Low-Income and Minority Serving Institutions:
Sustained Attention Needed to Improve Education's Oversight of Grant Programs
GAO-10-659T: Published: May 27, 2010. Publicly Released: May 27, 2010.
Higher education has become more accessible than ever before, although students from some demographic groups still face challenges in attending college. To help improve access to higher education for minority and low-income students, Titles III and V of the Higher Education Act, as amended, provide grants to strengthen and support institutions that enroll large proportions of these students. GAO was asked to testify on the Department of Education's (Education) oversight of institutions receiving Title III or V grants and progress Education has made in monitoring the financial and programmatic performance of Title III and V grantees. GAO's testimony is based primarily on its recent report, Low-Income and Minority Serving Institutions: Management Attention to Long-standing Concerns Needed to Improve Education's Oversight of Grant Programs (GAO-09-309, August 2009) and updated information provided by Education. In that report, GAO recommended that Education, among other things, (1) develop a comprehensive, risk-based approach to target monitoring and technical assistance; (2) ensure staff training needs are fully met; (3) disseminate information about implementation challenges and successful projects; and (4) develop appropriate feedback mechanisms. No new recommendations are being made in this testimony.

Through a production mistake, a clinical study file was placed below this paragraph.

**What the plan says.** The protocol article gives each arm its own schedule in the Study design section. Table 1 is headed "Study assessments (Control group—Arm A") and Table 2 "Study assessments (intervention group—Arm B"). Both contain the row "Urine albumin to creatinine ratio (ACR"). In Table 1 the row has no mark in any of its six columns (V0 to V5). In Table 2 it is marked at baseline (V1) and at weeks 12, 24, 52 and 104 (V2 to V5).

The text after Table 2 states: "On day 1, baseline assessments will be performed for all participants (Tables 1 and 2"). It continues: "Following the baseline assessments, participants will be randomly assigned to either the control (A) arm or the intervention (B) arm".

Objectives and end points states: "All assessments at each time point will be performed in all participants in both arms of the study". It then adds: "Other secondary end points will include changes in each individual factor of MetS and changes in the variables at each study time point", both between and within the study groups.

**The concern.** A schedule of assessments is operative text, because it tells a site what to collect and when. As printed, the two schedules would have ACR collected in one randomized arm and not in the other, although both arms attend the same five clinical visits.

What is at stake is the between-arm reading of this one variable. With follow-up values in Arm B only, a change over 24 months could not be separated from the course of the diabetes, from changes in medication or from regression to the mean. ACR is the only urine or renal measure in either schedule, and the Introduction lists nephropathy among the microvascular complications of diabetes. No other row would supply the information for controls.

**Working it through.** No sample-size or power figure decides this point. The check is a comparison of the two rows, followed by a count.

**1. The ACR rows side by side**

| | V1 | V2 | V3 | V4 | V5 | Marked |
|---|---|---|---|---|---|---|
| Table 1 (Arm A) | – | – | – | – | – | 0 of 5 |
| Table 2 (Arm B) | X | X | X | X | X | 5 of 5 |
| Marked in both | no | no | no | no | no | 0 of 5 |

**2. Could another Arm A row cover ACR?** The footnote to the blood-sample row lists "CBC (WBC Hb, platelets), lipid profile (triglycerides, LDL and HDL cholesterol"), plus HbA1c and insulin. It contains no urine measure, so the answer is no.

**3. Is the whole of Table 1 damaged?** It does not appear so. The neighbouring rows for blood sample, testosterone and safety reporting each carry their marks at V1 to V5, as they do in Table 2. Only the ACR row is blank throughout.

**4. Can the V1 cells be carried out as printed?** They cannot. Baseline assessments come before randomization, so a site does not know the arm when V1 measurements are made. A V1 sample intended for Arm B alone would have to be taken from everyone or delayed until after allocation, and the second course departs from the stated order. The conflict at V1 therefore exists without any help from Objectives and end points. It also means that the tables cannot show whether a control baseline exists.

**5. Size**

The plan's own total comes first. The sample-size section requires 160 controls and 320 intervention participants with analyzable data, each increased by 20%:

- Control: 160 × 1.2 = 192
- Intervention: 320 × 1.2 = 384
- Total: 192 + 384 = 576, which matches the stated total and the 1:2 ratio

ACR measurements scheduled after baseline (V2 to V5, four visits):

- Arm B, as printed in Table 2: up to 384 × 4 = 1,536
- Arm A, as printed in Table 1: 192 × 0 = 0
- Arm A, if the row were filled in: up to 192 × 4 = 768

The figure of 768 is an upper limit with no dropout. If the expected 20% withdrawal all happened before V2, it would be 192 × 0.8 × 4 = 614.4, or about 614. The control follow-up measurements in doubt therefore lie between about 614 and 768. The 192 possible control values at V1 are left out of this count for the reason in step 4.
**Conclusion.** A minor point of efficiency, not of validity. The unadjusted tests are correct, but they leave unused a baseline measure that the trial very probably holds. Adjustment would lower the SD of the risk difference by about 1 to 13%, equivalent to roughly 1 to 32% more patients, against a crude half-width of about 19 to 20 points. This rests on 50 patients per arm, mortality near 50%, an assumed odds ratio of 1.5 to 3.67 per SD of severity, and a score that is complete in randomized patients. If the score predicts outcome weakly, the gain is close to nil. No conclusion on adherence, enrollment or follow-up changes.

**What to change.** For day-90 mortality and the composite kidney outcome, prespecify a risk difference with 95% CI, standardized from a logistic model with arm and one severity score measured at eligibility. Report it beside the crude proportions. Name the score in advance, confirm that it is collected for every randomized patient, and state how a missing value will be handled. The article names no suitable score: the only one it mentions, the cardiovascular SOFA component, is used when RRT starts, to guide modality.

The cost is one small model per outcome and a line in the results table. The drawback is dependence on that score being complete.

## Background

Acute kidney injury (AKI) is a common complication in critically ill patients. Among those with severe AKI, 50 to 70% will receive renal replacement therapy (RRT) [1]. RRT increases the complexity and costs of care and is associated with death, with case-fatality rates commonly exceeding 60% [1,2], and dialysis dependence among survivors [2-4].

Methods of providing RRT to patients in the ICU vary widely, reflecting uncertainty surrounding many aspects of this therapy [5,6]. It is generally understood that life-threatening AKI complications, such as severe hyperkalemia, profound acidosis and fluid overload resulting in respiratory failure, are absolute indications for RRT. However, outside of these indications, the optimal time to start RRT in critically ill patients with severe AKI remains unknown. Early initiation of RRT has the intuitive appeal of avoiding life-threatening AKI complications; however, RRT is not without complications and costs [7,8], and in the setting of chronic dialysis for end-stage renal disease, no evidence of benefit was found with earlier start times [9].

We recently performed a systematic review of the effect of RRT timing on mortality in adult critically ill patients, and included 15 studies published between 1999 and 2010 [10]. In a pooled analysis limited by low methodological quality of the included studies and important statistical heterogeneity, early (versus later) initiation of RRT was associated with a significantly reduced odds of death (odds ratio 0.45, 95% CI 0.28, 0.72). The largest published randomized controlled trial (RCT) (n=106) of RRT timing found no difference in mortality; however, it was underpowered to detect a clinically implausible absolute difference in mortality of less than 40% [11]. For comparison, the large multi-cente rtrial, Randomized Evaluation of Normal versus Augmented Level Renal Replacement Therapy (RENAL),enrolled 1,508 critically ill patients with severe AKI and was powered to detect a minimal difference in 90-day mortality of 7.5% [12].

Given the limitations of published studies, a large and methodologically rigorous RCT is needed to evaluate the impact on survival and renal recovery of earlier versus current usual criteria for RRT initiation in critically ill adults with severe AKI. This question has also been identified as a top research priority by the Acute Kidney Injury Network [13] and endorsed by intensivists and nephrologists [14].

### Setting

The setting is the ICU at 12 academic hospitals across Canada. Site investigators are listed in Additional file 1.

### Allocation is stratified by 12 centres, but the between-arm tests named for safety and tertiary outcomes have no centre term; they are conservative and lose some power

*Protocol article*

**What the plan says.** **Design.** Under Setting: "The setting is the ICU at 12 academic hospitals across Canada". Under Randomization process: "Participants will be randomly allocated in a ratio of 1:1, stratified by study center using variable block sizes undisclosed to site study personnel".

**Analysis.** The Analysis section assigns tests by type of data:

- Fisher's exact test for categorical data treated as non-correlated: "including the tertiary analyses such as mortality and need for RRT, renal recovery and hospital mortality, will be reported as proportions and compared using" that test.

GAO's 2009 report found that Education had taken steps in response to previous GAO recommendations to improve its monitoring of Title III and V grants, but many of its initiatives had yet to be fully realized. A coordinated, risk-based approach, targeting monitoring and assistance to grantees with the greatest risk and needs is critical, especially as Education's oversight responsibilities are expanding. Education agreed with GAO's 2009 recommendations and has begun taking steps to implement them, but it is too early to determine the effectiveness of these efforts, described below. (1) Risk-based monitoring criteria: At the time of the 2009 report, Education had developed a monitoring index to identify high-risk institutions, but was not using it to target schools for site visits. Education committed to use the index to select half of its fiscal year 2010 site visits, but none of the visits completed to date were based on the monitoring index. (2) Annual monitoring plan: Because it stopped developing annual monitoring plans for Title III and V programs in 2006, GAO determined that Education lacked a coordinated approach to guide its monitoring efforts. Since then, Education has developed a 2010 monitoring plan, but some of the monitoring activities lack realistic and measurable performance goals. (3) Site visits and staff training: The 2009 report found that site visits to Title III and V grantees, a key component of an effective grants management program, had declined substantially in recent years and that staff lacked the skills to conduct financial site visits. Since then, site visits have remained limited, but Education has developed training courses to address the skill deficits identified that about half the program staff have attended. (4) Technical assistance: The 2009 report found Education had not made progress in developing a systemic approach to target the needs of grantees. In response to GAO's recommendations, Education has taken some steps to encourage grantee feedback and information sharing among grantees. Without a comprehensive approach to target its monitoring, GAO previously found that Education lacked assurance that grantees appropriately manage federal funds, increasing the potential for fraud, waste, or abuse. For example, GAO identified $105,117 in questionable expenditures at one school, including student trips to amusement parks and an airplane global positioning system.